Players that play patterns – will play many tables and play a very consistent pattern, it is important to take notes on their pattern and allow other to test their pattern, or if you must do it by risking a small amount of your chips. Also you may want to bring up the other tables they are playing at so you can see if the pattern you detect is been played at other tables as well. The reason I say I like them on my right or left depending on their pattern, some players with patterns are aggressive if no one has bet preflop (they like to steal the blinds), I like that player on my right, I get to decided what to do after they make their play. Other pattern players like to make very large preflop raises when they think some is trying to steal from them (they are the blind). I like that player on my left. This way when I go to steal, he will raise and I can then re-raise or call, get a few more bets and then raise or bet when he checks, since I know there is a high likely hood that his play was a pure bluff. See below hand for a good example of this.

Tight players – will play mostly premium hands high pairs, AK, etc. Though you make a bet before them you know if they call or raise you what they have, so if you hit your hand you can slow play them and get a good bit of their money, also since most hands are not premium, most of your preflop raises will go uncontested.

Calling Station – will call almost all bets and then usually fold on a river bet. You want this player on your left so they will call your bets when you hit monster hands.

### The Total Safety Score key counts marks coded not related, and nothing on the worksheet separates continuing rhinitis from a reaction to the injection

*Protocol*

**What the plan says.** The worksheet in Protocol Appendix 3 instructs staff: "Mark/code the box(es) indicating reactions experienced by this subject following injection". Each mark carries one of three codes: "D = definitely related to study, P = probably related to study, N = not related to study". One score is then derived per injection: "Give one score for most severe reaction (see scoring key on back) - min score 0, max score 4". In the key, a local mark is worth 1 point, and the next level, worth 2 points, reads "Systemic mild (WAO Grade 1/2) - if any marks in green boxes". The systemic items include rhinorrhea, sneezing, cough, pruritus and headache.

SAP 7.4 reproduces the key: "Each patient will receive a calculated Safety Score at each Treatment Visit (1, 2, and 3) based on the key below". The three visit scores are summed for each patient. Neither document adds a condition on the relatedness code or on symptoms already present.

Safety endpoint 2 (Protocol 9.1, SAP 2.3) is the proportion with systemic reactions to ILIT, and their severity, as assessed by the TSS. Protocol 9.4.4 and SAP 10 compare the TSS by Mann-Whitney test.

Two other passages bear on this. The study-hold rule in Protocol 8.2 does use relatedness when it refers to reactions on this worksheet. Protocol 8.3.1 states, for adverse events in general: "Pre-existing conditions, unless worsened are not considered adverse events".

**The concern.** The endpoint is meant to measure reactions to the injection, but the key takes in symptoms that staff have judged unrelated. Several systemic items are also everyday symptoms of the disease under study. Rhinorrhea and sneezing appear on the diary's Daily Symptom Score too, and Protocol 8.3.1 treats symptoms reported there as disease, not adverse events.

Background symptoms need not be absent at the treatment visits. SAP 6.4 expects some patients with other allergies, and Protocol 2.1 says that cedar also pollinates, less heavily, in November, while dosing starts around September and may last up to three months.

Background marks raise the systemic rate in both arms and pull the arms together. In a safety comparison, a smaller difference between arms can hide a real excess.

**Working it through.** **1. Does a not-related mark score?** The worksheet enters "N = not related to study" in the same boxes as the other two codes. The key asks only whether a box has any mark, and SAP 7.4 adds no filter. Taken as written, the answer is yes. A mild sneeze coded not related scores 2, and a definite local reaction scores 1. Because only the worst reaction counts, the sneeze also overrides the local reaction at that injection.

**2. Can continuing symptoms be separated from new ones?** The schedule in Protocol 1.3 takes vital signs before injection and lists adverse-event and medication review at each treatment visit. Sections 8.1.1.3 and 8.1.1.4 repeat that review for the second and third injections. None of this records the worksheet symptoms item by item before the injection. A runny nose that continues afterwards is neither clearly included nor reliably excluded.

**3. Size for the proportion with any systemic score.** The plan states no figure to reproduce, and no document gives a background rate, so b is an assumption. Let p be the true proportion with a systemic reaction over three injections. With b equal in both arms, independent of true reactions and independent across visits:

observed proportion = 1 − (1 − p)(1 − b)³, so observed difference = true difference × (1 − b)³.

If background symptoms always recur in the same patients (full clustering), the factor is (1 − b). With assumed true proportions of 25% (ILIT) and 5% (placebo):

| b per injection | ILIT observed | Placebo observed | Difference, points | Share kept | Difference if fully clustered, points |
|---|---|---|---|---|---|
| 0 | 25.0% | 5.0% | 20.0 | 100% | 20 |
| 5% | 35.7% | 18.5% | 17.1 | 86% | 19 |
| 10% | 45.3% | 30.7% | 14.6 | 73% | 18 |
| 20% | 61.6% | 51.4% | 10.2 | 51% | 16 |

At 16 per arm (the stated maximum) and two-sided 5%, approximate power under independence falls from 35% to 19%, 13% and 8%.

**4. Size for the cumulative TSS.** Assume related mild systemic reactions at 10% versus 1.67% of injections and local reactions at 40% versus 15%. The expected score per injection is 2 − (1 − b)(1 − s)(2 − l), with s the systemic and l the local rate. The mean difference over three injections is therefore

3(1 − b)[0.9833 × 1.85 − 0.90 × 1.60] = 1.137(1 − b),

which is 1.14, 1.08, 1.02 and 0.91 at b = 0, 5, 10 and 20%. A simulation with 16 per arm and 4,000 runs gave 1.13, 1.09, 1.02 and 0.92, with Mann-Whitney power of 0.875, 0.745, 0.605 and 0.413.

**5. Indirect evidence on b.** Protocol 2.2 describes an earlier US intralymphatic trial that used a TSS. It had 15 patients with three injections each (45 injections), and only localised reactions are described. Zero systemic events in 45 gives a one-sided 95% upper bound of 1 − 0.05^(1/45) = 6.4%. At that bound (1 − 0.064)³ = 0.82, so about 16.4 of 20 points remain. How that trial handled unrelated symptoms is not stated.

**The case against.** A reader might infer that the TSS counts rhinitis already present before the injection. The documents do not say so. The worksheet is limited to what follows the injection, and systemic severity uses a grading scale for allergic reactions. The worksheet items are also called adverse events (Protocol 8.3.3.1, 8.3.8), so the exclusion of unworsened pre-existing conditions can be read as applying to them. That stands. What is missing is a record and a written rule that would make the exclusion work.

Though there are a lot of tables to choose from, there are rarely a lot of seats at a table to pick from, so how do you make sure loose players are to your right, tight players are to your left and the correct pattern players are on the correct side. There is no way to do this, what you need to do is if you see you do not like your position at the table compared to the other players, simple leave the table and find another table where you feel you will increase your chances to win. Remember you want to play poker and make money not GAMBLE!!!

See example of a hand below. Detail is below the graphics.

POKERSTARS GAME #22729424897: HOLD'EM NO LIMIT ($1/$2) - 2008/12/08 8:43:12 ET
Table 'Regina IV' 9-max Seat #2 is the button
Seat 1: studboy1 ($200 in chips)
Seat 2: NoTurns81 ($270.50 in chips)
Seat 3: Honk115 ($234.75 in chips)
Seat 4: dng_ps ($388.55 in chips)
Seat 7: DUG ($217.95 in chips)
Seat 8: ADZ122 ($210.95 in chips)
Seat 9: slicksam24 ($32 in chips)
Honk115: posts small blind $1
dng_ps: posts big blind $2
lapa00: sits out
kurbli: sits out
*** HOLE CARDS ***
Dealt to DUG [7h 7d]
DUG: calls $2